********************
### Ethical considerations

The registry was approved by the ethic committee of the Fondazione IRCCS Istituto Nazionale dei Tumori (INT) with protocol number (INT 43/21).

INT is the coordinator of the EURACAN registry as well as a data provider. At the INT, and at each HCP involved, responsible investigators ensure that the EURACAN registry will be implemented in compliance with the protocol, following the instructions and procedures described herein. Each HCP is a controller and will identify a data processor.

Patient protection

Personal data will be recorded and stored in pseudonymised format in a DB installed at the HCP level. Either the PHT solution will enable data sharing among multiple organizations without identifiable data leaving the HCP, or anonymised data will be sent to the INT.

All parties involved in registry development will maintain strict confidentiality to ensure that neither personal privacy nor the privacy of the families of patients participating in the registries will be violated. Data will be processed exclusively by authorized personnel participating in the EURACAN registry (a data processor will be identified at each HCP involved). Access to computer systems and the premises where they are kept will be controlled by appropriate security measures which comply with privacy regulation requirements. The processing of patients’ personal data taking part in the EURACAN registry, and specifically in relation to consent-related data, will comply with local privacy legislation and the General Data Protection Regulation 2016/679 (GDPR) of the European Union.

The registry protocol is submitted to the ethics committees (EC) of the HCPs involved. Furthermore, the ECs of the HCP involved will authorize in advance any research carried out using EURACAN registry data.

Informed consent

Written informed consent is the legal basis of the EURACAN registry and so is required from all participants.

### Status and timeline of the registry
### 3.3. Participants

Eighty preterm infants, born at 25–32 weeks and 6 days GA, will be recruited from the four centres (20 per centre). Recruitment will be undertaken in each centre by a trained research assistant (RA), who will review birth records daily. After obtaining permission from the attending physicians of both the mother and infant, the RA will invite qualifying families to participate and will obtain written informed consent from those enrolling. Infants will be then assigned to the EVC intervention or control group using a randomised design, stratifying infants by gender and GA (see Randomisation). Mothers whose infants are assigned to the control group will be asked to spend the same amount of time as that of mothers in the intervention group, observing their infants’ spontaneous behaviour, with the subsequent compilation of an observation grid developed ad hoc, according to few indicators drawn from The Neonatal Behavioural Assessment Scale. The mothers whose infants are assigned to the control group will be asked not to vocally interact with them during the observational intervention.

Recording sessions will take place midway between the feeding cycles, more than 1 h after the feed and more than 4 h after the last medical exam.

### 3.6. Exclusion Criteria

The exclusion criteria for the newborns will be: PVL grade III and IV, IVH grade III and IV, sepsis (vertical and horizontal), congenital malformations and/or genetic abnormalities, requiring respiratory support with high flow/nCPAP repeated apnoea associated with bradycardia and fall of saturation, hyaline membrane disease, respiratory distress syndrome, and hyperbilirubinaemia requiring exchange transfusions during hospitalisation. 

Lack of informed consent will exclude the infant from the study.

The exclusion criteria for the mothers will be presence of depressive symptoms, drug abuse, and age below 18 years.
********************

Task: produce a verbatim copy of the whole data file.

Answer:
### Ethical considerations

The registry was approved by the ethic committee of the Fondazione IRCCS Istituto Nazionale dei Tumori (INT) with protocol number (INT 43/21).

INT is the coordinator of the EURACAN registry as well as a data provider. At the INT, and at each HCP involved, responsible investigators ensure that the EURACAN registry will be implemented in compliance with the protocol, following the instructions and procedures described herein. Each HCP is a controller and will identify a data processor.

Patient protection

Personal data will be recorded and stored in pseudonymised format in a DB installed at the HCP level. Either the PHT solution will enable data sharing among multiple organizations without identifiable data leaving the HCP, or anonymised data will be sent to the INT.

All parties involved in registry development will maintain strict confidentiality to ensure that neither personal privacy nor the privacy of the families of patients participating in the registries will be violated. Data will be processed exclusively by authorized personnel participating in the EURACAN registry (a data processor will be identified at each HCP involved). Access to computer systems and the premises where they are kept will be controlled by appropriate security measures which comply with privacy regulation requirements. The processing of patients’ personal data taking part in the EURACAN registry, and specifically in relation to consent-related data, will comply with local privacy legislation and the General Data Protection Regulation 2016/679 (GDPR) of the European Union.

The registry protocol is submitted to the ethics committees (EC) of the HCPs involved. Furthermore, the ECs of the HCP involved will authorize in advance any research carried out using EURACAN registry data.

Informed consent

Written informed consent is the legal basis of the EURACAN registry and so is required from all participants.

### Status and timeline of the registry
### 3.3. Participants

Eighty preterm infants, born at 25–32 weeks and 6 days GA, will be recruited from the four centres (20 per centre). Recruitment will be undertaken in each centre by a trained research assistant (RA), who will review birth records daily. After obtaining permission from the attending physicians of both the mother and infant, the RA will invite qualifying families to participate and will obtain written informed consent from those enrolling. Infants will be then assigned to the EVC intervention or control group using a randomised design, stratifying infants by gender and GA (see Randomisation). Mothers whose infants are assigned to the control group will be asked to spend the same amount of time as that of mothers in the intervention group, observing their infants’ spontaneous behaviour, with the subsequent compilation of an observation grid developed ad hoc, according to few indicators drawn from The Neonatal Behavioural Assessment Scale. The mothers whose infants are assigned to the control group will be asked not to vocally interact with them during the observational intervention.

Recording sessions will take place midway between the feeding cycles, more than 1 h after the feed and more than 4 h after the last medical exam.

### 3.6. Exclusion Criteria

The exclusion criteria for the newborns will be: PVL grade III and IV, IVH grade III and IV, sepsis (vertical and horizontal), congenital malformations and/or genetic abnormalities, requiring respiratory support with high flow/nCPAP repeated apnoea associated with bradycardia and fall of saturation, hyaline membrane disease, respiratory distress syndrome, and hyperbilirubinaemia requiring exchange transfusions during hospitalisation. 

Lack of informed consent will exclude the infant from the study.

The exclusion criteria for the mothers will be presence of depressive symptoms, drug abuse, and age below 18 years.